Cuisine Economique

Springing from a family of restauranteurs and growing up in postwar France, Pepin developed both an interest in food preparation and a sense of frugality necessitated by circumstances. His idea of economy includes time as well as money. He chooses inexpensive cuts of meat and poultry, buys seasonally to get the best prices, purchases the exact quantity needed (avoiding those dreaded leftovers that spoil in the refrigerator), and tells how to cut the time spent in the kitchen.

The best lesson in this book is that leftovers should never be re-served in their original form. With a little preplanning, fresh meals can be devised that bear no resemblance to what was left from the previous day. A whole turkey, for example, can be used as follows: the breast meat becomes scaloppine, the skin goes into escarole salad with turkey crackling, the liver appears as turkey liver toasts, the legs and wings become fricassee of dark turkey meat, and the carcass is boiled to make turkey stock soup with lettuce strips. Similar practices with other meats and poultry create great diversity in menu planning.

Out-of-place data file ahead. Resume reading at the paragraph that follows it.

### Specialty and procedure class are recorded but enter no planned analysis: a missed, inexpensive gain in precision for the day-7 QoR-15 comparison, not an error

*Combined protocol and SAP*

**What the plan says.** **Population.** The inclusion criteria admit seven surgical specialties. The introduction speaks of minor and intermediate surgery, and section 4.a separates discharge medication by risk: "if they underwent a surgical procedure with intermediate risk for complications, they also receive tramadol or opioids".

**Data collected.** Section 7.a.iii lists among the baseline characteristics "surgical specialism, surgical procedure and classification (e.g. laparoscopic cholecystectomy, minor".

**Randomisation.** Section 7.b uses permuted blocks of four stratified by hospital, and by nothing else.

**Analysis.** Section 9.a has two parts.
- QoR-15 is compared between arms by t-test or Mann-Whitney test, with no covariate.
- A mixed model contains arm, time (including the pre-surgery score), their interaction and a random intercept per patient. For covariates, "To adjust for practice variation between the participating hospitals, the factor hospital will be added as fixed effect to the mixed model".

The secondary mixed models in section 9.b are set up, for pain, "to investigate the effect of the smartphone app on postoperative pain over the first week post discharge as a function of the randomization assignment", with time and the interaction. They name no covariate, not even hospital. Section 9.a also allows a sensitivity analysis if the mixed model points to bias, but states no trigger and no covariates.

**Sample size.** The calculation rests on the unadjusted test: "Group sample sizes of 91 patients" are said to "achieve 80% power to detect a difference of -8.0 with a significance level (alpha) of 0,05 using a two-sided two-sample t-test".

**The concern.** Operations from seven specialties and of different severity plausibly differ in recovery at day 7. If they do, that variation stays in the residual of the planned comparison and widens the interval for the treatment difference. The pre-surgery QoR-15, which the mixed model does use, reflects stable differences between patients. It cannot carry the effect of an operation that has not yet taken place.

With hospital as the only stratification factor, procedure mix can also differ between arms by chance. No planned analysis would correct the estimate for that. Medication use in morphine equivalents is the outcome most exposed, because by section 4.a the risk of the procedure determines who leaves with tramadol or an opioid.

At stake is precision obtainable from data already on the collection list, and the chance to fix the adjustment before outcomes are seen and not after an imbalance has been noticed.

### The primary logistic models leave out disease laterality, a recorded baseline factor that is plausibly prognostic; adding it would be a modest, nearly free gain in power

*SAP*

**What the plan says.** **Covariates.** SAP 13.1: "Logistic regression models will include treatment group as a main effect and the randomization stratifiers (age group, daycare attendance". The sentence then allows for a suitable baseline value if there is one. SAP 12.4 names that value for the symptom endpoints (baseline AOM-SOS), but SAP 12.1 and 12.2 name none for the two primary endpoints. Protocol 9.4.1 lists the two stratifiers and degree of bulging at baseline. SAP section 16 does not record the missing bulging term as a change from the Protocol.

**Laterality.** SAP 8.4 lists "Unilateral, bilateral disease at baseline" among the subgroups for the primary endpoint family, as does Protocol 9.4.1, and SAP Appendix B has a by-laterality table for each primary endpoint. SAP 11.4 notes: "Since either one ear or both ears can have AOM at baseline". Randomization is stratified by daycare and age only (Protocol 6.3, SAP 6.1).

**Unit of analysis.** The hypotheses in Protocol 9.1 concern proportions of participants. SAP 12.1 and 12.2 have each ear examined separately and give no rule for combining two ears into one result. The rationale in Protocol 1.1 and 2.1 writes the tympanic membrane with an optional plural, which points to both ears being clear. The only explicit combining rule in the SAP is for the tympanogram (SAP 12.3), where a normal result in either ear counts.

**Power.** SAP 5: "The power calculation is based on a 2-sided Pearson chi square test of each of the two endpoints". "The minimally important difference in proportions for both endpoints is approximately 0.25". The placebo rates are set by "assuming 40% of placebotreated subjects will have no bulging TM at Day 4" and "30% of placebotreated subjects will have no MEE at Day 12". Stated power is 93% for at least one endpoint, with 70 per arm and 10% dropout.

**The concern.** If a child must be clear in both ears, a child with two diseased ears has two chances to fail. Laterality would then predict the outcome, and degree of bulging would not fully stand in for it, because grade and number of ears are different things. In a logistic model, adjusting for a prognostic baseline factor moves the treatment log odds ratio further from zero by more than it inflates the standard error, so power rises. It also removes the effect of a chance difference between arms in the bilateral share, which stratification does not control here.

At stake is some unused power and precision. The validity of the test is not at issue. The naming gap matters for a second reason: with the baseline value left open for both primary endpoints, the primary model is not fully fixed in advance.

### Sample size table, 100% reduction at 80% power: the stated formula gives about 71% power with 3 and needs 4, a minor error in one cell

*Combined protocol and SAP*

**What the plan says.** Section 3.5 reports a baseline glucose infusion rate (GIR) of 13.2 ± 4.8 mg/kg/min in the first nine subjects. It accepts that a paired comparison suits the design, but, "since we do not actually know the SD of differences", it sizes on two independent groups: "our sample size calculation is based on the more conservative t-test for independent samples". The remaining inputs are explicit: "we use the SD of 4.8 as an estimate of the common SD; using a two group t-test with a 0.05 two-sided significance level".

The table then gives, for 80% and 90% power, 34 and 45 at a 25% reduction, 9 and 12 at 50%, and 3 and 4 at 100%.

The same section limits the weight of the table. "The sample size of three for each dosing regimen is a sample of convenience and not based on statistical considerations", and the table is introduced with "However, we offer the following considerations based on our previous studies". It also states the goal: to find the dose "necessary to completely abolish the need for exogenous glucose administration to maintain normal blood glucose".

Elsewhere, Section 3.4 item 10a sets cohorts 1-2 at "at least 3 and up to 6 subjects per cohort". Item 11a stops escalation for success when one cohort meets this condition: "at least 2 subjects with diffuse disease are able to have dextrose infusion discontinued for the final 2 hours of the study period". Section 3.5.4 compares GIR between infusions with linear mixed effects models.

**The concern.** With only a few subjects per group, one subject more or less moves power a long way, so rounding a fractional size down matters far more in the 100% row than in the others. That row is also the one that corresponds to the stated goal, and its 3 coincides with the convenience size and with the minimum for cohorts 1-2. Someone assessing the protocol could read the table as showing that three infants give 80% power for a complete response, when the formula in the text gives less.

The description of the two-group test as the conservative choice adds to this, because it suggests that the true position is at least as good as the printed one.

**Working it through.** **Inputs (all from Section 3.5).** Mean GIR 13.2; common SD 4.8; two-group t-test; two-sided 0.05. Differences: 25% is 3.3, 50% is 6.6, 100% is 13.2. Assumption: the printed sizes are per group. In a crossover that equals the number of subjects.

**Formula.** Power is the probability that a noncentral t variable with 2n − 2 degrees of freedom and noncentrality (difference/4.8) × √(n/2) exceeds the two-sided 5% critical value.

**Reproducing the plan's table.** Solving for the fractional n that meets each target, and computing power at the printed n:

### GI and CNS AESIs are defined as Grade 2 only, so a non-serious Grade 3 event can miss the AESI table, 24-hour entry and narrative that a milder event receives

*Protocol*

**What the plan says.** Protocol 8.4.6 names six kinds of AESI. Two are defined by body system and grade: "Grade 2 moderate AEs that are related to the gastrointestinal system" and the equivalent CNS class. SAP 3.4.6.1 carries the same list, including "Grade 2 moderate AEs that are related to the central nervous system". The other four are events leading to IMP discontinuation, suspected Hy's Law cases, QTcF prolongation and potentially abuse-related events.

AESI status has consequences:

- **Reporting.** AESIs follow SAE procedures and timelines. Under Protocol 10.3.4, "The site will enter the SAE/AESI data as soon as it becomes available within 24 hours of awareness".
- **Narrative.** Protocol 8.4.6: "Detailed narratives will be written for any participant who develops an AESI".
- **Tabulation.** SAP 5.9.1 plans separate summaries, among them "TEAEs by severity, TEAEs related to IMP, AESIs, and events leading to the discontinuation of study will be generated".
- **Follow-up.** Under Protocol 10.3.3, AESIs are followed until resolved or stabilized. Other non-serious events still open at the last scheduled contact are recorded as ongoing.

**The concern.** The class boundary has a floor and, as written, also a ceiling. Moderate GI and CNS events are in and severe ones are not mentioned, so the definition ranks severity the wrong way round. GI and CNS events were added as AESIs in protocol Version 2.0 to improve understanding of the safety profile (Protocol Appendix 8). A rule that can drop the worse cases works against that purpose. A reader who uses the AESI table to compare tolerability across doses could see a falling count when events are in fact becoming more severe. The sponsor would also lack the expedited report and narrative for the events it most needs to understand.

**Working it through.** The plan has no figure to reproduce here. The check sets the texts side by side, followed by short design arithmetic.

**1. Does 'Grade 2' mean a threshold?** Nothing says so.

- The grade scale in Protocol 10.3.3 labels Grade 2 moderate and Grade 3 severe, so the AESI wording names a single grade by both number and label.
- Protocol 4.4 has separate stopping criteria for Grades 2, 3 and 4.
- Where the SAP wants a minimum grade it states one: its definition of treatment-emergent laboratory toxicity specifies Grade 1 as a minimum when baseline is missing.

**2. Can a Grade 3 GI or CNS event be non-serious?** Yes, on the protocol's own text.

Garlic, onions, leeks, and herbs figure prominently in these recipes. Vegetables that grow plentifully in the home garden, such as zucchini, squash, and tomatoes, fit into numerous summer and fall recipes. Although CUISINE ECONOMIQUE is not billed as a low-calorie cookbook, many of the recipes included here suit a low-calorie or low-fat diet. Pepin’s suggestions for penny-pinching in the kitchen become fun, whether a necessity or not, and his novel combinations of ingredients give flavor and interest to the food.